Although most newspapers simply expressed their disgust at the lynching, the Richmond Planet suggested that African Americans arming themselves could serve as a solution to preventing further lynchings.[14]

Legal response[edit]

After Walker's murder, Pennsylvania authorities vigorously investigated the lynching, but were constantly impeded by Coatesville residents who refused to cooperate with authorities and journalists.[12] According to a reporter named William Ellis, Coatesville residents seemed to condemn journalists rather than Walker's lynch mob.[13]

Nevertheless, a month after Walker's death, the state of Pennsylvania indicted six men for murder. All of them were later acquitted.[12] Several other defendants who were later indicted were also cleared of crimes.[15]

Not long after all of Walker's suspected killers were acquitted, Governor of Pennsylvania John K. Tener, stated that for either carrying out murder or by aiding said murderers, the residents of Coatesville were a disgrace to the Commonwealth of Pennsylvania.[16]


According to historian William Ziglar, the murder of Zachariah Walker was one of the most well-known lynchings of its time due to its unusually brutal nature, and that it took place in a state which was seen as historically tolerant of African Americans.[17]

Walker's lynching also resulted in many northern African Americans growing increasingly concerned about America's lack of racial justice. After meeting in Denver, Colorado, the National Negro Educational Association officially came to the conclusion that white people and African Americans lived under two different sets of rules in the same country.[18]

Zachariah Walker was the last of eight known people to ever be lynched in Pennsylvania.[16]


  1. ^ Hyser, Raymond M. (April 1987). "A Crooked Death: Coatesville Pennsylvania and the Lynching of Zachariah Walker" (PDF). Pennsylvania History: A Journal of Mid-Atlantic Studies. 54: 86 – via JSTOR.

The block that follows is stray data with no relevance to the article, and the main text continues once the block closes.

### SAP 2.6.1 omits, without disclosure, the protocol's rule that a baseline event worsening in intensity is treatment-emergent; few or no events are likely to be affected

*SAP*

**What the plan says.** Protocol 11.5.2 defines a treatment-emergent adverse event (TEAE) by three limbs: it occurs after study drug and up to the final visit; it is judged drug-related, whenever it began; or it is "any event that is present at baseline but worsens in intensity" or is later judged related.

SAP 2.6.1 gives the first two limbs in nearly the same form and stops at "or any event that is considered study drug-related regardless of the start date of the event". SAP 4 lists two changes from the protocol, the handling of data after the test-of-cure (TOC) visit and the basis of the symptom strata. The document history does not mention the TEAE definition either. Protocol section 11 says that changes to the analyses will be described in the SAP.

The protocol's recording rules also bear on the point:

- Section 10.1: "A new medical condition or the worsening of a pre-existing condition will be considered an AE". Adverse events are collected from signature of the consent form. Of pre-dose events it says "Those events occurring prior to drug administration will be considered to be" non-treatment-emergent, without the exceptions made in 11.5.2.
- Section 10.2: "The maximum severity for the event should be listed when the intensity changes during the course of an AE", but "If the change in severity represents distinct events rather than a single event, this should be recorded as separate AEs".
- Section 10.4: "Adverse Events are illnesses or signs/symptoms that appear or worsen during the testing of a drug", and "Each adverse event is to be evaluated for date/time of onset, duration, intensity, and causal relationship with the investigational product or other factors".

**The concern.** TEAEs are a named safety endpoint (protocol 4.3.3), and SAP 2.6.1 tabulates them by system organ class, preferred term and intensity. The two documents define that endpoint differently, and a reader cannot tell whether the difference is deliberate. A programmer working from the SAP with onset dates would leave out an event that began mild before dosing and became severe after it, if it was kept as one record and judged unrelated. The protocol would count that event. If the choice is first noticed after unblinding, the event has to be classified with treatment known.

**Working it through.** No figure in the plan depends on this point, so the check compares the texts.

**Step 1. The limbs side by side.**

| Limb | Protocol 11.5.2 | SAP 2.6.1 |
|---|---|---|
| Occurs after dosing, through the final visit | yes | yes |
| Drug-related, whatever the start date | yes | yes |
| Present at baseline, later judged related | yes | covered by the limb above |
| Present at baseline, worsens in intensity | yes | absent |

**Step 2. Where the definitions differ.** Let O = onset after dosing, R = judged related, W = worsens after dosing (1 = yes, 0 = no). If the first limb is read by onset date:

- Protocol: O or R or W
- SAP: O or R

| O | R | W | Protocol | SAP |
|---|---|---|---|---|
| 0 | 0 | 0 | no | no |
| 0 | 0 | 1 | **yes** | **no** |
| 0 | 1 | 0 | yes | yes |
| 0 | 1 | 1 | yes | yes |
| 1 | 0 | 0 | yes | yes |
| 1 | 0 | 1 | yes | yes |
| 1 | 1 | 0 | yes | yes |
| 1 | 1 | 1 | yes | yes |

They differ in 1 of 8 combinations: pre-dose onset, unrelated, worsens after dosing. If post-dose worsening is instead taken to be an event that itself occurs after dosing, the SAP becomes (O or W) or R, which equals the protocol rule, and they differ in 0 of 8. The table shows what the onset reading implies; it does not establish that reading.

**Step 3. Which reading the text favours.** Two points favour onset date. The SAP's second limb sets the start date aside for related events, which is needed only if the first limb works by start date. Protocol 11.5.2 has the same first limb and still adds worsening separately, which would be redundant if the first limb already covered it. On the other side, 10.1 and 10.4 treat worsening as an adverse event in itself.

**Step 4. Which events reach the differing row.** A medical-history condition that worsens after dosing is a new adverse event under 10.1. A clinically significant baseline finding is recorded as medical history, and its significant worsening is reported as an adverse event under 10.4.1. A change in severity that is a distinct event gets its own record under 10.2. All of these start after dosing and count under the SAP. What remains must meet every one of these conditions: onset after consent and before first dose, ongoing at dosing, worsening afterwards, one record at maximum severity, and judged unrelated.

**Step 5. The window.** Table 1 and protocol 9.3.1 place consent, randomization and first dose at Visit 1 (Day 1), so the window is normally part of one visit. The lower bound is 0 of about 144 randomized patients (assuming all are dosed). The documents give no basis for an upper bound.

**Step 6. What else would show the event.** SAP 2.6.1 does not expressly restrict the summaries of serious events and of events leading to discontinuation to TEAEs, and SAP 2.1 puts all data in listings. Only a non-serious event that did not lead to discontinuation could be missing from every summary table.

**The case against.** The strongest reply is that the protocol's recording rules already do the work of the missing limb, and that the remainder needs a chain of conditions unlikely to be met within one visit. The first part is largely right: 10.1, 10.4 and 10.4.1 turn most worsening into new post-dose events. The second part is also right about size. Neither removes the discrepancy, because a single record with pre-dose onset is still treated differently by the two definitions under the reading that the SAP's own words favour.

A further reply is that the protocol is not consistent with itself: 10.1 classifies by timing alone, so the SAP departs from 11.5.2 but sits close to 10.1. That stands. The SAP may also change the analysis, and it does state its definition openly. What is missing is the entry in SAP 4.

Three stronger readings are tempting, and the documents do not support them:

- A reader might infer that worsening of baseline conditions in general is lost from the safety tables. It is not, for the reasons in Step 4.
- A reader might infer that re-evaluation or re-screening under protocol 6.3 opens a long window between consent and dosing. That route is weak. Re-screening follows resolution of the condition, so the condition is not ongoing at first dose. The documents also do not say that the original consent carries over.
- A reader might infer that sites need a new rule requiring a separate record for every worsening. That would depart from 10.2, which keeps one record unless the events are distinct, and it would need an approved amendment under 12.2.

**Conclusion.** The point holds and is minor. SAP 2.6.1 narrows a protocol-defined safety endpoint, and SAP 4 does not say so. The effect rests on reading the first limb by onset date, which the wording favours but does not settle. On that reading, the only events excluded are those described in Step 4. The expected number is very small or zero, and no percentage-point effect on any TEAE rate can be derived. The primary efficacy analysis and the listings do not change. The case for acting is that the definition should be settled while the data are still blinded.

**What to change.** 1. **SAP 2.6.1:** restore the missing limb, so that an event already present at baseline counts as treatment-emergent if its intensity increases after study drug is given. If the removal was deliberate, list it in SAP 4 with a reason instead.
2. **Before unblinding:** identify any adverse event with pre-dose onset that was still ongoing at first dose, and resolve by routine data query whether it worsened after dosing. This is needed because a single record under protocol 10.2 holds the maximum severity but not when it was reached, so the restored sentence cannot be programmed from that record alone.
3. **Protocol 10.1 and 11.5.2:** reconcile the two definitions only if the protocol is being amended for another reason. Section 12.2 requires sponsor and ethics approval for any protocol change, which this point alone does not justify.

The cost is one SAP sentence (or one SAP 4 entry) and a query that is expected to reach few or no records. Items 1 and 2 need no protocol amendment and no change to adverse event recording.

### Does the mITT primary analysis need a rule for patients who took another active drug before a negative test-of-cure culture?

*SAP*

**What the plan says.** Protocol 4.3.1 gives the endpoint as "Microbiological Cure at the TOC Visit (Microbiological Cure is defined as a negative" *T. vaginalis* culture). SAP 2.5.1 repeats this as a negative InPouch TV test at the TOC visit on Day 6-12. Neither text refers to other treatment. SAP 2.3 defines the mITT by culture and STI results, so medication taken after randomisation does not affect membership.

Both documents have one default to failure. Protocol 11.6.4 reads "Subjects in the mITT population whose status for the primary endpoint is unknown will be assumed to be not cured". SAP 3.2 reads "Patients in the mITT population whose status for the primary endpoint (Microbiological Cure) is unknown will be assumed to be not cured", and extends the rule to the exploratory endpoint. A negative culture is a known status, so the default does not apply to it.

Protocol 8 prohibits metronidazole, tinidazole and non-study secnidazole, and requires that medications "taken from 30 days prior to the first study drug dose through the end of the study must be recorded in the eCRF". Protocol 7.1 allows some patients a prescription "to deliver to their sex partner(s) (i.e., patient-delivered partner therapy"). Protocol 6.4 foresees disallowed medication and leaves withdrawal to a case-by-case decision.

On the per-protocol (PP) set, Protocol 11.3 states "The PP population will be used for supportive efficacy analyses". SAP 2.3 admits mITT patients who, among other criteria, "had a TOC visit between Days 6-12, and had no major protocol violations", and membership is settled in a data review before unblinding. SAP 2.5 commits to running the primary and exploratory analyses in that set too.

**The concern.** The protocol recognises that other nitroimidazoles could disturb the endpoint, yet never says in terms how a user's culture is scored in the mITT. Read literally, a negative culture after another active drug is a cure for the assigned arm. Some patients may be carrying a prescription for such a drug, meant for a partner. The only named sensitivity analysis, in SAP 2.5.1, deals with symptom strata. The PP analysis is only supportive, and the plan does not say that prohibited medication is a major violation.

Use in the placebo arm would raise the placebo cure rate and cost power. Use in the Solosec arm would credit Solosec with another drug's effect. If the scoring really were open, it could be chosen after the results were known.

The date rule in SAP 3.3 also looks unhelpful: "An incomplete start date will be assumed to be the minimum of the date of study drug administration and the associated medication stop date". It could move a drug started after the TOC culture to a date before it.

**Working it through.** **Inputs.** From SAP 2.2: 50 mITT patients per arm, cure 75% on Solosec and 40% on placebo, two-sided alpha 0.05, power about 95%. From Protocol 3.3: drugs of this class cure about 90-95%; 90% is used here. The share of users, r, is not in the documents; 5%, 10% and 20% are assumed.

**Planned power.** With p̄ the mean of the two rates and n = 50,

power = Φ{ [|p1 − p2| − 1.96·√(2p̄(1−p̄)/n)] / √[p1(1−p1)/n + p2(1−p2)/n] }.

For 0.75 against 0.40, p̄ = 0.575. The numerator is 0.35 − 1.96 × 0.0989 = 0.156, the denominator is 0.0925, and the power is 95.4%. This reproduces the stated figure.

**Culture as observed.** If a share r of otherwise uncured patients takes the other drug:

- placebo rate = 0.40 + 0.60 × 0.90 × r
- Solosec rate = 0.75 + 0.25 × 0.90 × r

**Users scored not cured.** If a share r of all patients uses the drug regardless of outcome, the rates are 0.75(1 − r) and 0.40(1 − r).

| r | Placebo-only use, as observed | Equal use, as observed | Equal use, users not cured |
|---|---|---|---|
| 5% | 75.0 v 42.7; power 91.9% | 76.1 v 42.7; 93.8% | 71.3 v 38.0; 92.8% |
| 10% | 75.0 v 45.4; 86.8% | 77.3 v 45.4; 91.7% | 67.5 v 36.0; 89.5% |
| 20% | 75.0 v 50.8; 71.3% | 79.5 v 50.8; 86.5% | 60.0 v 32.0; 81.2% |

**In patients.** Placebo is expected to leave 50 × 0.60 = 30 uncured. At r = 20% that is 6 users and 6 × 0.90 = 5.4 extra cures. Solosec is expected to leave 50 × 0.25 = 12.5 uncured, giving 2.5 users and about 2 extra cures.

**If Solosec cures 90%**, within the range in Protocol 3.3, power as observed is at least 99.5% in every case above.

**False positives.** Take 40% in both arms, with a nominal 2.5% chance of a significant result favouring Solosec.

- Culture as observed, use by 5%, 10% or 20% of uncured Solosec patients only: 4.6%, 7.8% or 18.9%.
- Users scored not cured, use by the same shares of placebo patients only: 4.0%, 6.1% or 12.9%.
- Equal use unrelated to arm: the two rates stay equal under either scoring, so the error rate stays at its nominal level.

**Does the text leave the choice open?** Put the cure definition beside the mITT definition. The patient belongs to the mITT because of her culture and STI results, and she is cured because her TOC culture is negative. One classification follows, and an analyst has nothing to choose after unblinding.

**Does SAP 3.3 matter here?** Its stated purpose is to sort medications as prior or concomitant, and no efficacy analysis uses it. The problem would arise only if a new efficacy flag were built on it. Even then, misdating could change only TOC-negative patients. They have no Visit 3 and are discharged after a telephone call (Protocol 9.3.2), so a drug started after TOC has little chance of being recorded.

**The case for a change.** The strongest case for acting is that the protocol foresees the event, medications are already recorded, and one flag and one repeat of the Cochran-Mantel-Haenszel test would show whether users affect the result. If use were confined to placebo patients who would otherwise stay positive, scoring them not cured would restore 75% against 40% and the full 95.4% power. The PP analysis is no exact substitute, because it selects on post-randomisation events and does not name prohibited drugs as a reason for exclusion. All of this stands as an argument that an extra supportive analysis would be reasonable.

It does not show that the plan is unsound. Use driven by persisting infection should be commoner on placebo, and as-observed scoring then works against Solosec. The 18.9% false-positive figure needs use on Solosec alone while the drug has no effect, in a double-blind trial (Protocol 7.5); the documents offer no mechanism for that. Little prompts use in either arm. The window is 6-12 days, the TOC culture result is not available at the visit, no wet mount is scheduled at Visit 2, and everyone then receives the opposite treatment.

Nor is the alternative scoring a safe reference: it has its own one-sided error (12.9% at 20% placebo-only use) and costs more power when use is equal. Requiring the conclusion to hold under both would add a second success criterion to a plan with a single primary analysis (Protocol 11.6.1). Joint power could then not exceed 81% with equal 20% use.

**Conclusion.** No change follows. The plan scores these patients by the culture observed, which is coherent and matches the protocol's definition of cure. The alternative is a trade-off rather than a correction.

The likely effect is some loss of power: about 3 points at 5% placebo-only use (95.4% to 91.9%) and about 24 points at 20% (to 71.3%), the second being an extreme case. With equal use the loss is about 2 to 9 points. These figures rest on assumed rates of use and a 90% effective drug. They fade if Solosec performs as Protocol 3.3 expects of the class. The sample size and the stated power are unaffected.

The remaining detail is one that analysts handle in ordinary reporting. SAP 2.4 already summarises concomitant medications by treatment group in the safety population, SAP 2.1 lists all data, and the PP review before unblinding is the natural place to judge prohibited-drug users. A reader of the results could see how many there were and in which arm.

2. ^ Hyser, Raymond M. (April 1987). "A Crooked Death: Coatesville, Pennsylvania and the Lynching of Zachariah Walker" (PDF). Pennsylvania History: A Journal of Mid-Atlantic Studies. 54: 89–90 – via JSTOR.
  3. ^ a b Hyser, Raymond M. (April 1987). "A Crooked Death: Coatesville, Pennsylvania and the Lynching of Zachariah Walker" (PDF). Pennsylvania History: A Journal of Mid-Atlantic Studies. 54: 90 – via JSTOR.
  4. ^ Hyser 1987, p. 85. sfn error: multiple targets (4×): CITEREFHyser1987 (help)
  5. ^ Hyser 1987, p. 85-86. sfn error: multiple targets (4×): CITEREFHyser1987 (help)
  6. ^ a b Ziglar 1982, p. 246.
  7. ^ Hyser 1987, p. 2006. sfn error: multiple targets (4×): CITEREFHyser1987 (help)
  8. ^ a b c d e Hyser 1987, p. 86. sfn error: multiple targets (4×): CITEREFHyser1987 (help)
  9. ^ a b Ziglar 1982, p. 247.
  10. ^ a b c d e f Hyser 1987, p. 87. sfn error: multiple targets (4×): CITEREFHyser1987 (help)
  11. ^ Ziglar 1982, p. 250.
  12. ^ a b c Hyser 1987, p. 88. sfn error: multiple targets (4×): CITEREFHyser1987 (help)
  13. ^ a b c Ziglar 1982, p. 254.
  14. ^ Ziglar 1982, p. 266.
  15. ^ Hyser 1987, p. 89. sfn error: multiple targets (4×): CITEREFHyser1987 (help)
  16. ^ a b Hyser 1987, p. 97. sfn error: multiple targets (4×): CITEREFHyser1987 (help)
  17. ^ Ziglar 1982, p. 251.
  18. ^ Ziglar 1982, p. 255.


  • Hyser, Raymond (April 1987). ""A Crooked Death": Coatesville, Pennsylvania and the Lynching of Zachariah Walker". Pennsylvania History: A Journal of Mid-Atlantic Studies. 54 (2): 85–102. JSTOR 27773172.
  • Ziglar, William (April 1982). ""Community on Trial": The Coatesville Lynching of 1911". The Pennsylvania Magazine of History and Biography. 106 (2): 245–270. JSTOR 20091665.